When I suited up and went back downstairs, for no apparent reason, I knew exactly what I needed to share with X. Rather than take his inventory, I asked him if he realized he might not be done. It had been my experience, years ago, that once I’d relapsed, once I’d realized how easy it was to put the blinders on, forget all the friends to whom I was accountable, and take the first drink, it became easy to do it over and over again … until I threw myself, with extreme humility, back into the rooms of Alcoholics Anonymous.
Relapse, more than anything else in my experience, gave flesh and blood to the words “cunning, baffling, powerful.” I didn’t yell, I didn’t dramatize, I just asked him to keep that thought in his head—that it would be easier now to keep drinking than to stop if he didn’t humble himself, that once we relapse after a significant period of sobriety, “cunning, baffling, powerful” are no longer convenient words we impress upon newcomers, but rather the three heads of a beast whose mouths are dripping blood, and if we aren’t careful, one day the blood will surely be our own. I finally gave him a hug, told him to call or text throughout the night, and to be in touch the next day.
That night at dinner, I realized there were hundreds of years of sobriety in the private room where we were seated. Without a doubt, we were people who normally would not mix—except in the pursuit of sobriety. I sat beside one of the men I sponsor, and thought what a yeoman’s job he’d been doing of giving back. At a year-and-a-half sober, he was trudging through his first holiday season after a divorce. His daughter, who’d had a tonsillectomy earlier in the week, was at home resting, and once he finished dinner, he’d head back there to keep her company and take care of her. I was confident he’d stay sober. He was confident the New Year would be great.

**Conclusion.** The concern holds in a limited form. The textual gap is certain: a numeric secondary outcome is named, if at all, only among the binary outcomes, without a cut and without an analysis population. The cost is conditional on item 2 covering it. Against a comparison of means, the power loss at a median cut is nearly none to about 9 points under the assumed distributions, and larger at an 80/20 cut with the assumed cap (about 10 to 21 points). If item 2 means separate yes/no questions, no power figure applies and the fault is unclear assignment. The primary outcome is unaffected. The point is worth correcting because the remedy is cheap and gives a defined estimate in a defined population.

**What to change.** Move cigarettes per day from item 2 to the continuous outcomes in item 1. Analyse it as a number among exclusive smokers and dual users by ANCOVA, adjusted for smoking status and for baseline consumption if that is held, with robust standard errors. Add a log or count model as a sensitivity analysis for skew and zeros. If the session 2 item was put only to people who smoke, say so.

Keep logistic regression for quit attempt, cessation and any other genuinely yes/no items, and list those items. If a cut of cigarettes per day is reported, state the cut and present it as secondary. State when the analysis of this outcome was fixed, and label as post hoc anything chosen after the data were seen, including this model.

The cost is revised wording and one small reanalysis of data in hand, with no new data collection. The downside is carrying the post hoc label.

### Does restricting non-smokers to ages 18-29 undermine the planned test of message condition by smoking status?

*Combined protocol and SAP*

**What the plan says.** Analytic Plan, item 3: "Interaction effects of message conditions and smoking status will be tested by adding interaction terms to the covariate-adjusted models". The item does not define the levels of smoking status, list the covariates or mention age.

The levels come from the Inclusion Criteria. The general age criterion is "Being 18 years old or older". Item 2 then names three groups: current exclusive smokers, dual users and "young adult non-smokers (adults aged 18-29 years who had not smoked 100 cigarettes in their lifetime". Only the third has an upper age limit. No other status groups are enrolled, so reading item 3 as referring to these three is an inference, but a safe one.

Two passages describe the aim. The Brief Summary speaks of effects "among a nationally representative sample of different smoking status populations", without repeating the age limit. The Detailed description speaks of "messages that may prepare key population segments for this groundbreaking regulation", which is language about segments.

On the other side of me was a close friend who, though she’d relapsed at 3+ years of sobriety, had her butt in the chair that night even though she didn’t really want to be there. She knew that coming to the dinner and being one among many was insurance against any demons that might be lurking later that night. All around the room sat a host of friends whom I would not want to miss.
Back home that night, in the still silence of the remainder of 2012, I sat in my reading room and, once again, thought about all the faces that had once beamed but were now absent from my sponsor’s New Year’s Eve dinner party. I did the only thing I know how to do for the still suffering alcoholic who chooses not to seek help. I surrendered and I prayed. I prayed for X, knowing full well the demons were still close by and would likely be screeching when his head finally hit the pillow that night. I prayed for those who would quiet the demons and still their dance the same way I had quieted them back on New Year’s Eve 1997, with one drink after another until the last drink turned into darkness and a long night of unconscious distress.
Around 11 p.m., I realized I was pretty damn tired, that there were no pots and pans to bang, and that I wasn’t going to miss anything by missing midnight. So I gave thanks for the only peace I’d ever known and realized the only way I’d ever found it was to try and help others find it as well, and then I wrote …
“To turn in before the clock strikes 12, at peace with all of my demons and all of my foes, seems a promising start to the New Year. …”